As the great problem resolved in this first book is that which is called the problem of the Three Bodies, it may be proper to give some account of the steps by which mathematicians have been gra

dually conducted to a solution of it so perfect as that which is given by Laplace. The problem is, -Having given the masses of three bodies projected from three points given in position with velocities given in their quantity and direction, and supposing the bodies to gravitate to one another with forces that are as their masses directly and the squares of their distances inversely, to find the lines described by these bodies, and their position, at any given instant.

The problem may be rendered still more general, by supposing the number of bodies to be greater than three.

To resolve the problem in the general form contained in either of these enunciations, very far exceeds the powers even of the most improved analysis. In the cases, however, where it applies to the heavens, that is, when one of the bodies is very great and powerful in respect of the other two, a solution by approximation, and having any required degree of accuracy, may be obtained.

When the number of bodies is only two, the problem admits of a complete solution. Newton had accordingly resolved the problem of two bodies gravitating to one another, in the most perfect manner; and had shown, that when their mutual gravitation is as their masses divided by the squares of their distances, the orbits they describe are conic sections. The application of this theorem and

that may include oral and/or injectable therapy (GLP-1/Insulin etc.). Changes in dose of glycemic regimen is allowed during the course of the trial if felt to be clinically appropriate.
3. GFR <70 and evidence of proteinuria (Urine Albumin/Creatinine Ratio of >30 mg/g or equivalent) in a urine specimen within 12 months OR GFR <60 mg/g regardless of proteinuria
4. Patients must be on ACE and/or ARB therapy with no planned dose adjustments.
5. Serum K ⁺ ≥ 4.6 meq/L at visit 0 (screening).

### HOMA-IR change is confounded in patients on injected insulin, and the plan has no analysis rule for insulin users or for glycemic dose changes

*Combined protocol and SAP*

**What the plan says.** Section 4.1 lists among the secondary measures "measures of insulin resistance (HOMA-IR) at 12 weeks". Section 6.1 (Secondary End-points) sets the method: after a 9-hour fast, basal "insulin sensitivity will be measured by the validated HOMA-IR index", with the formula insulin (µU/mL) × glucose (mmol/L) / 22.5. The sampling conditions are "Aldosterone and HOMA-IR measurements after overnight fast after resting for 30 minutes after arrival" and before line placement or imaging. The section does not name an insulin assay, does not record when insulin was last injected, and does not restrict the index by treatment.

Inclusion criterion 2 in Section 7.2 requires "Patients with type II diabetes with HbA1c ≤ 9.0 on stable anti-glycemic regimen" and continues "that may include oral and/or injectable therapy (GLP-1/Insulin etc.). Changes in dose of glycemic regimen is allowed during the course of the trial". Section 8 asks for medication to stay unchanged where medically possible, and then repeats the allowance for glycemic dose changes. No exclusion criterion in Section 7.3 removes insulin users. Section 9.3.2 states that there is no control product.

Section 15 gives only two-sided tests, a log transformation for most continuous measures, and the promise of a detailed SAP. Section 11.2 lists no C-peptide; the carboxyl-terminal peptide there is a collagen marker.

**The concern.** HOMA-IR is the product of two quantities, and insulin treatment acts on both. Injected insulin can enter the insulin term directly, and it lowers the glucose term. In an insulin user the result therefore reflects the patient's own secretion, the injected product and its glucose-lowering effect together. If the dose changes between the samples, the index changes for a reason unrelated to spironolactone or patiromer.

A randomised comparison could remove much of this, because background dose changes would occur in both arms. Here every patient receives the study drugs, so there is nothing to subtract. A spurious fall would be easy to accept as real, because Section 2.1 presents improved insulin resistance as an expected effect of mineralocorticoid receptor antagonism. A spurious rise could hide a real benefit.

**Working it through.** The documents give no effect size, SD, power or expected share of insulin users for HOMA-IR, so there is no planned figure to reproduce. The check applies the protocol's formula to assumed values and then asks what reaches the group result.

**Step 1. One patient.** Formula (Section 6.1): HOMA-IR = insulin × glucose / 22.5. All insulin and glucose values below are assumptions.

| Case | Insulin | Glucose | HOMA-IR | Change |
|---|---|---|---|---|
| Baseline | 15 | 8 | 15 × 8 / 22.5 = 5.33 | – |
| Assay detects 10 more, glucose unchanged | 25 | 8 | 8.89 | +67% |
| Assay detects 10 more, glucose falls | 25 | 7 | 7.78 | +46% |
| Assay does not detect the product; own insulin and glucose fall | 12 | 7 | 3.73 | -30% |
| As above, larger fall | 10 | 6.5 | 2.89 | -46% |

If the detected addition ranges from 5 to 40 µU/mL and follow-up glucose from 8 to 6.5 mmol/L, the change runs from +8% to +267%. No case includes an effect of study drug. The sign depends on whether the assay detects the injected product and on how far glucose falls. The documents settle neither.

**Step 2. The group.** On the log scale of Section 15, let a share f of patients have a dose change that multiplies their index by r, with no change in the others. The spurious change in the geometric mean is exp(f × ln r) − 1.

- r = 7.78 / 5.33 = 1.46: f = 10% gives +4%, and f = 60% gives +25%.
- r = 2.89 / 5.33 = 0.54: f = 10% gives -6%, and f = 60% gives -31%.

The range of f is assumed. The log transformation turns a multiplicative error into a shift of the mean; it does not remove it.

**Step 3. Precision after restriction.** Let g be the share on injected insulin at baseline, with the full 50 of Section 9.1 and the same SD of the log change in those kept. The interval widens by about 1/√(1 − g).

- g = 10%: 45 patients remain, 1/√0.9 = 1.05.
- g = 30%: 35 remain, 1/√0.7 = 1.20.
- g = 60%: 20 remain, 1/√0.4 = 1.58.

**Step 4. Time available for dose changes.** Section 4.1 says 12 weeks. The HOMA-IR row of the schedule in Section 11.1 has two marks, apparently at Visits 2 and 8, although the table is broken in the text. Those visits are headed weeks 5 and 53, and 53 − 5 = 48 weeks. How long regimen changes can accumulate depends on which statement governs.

its corollaries to the motions of the planets round the sun, furnished the most beautiful explanation of natural phenomena that had yet been exhibited to the world; and however excellent, or in some respects superior, the analytical methods may be that have since been applied to this problem, we' hope that the original demonstrations will never be overlooked. When Newton, however, endeavoured to apply the same methods to the case of a planet disturbed in its motion round its primary by the action of a third body, the difficulties were too great to be completely overcome. The efforts, nevertheless, which he made with instruments, that, though powerful, were still inadequate to the work in which they were employed, displayed, in a striking manner, the resources of his genius, and conducted him to many valuable discoveries. Five of the most considerable of the inequalities in the moon's motion were explained in a satisfactory manner, and referred to the sun's action; but beyond this, though there is some reason to think that Newton attempted to proceed, he has not made us acquainted with the route which he pursued. It was evident, however, that besides these five inequalities, there were many more, of less magnitude indeed, but of an amount that was often considerable, though the laws which they were subject to were unknown, and were never likely to be discovered by observation alone.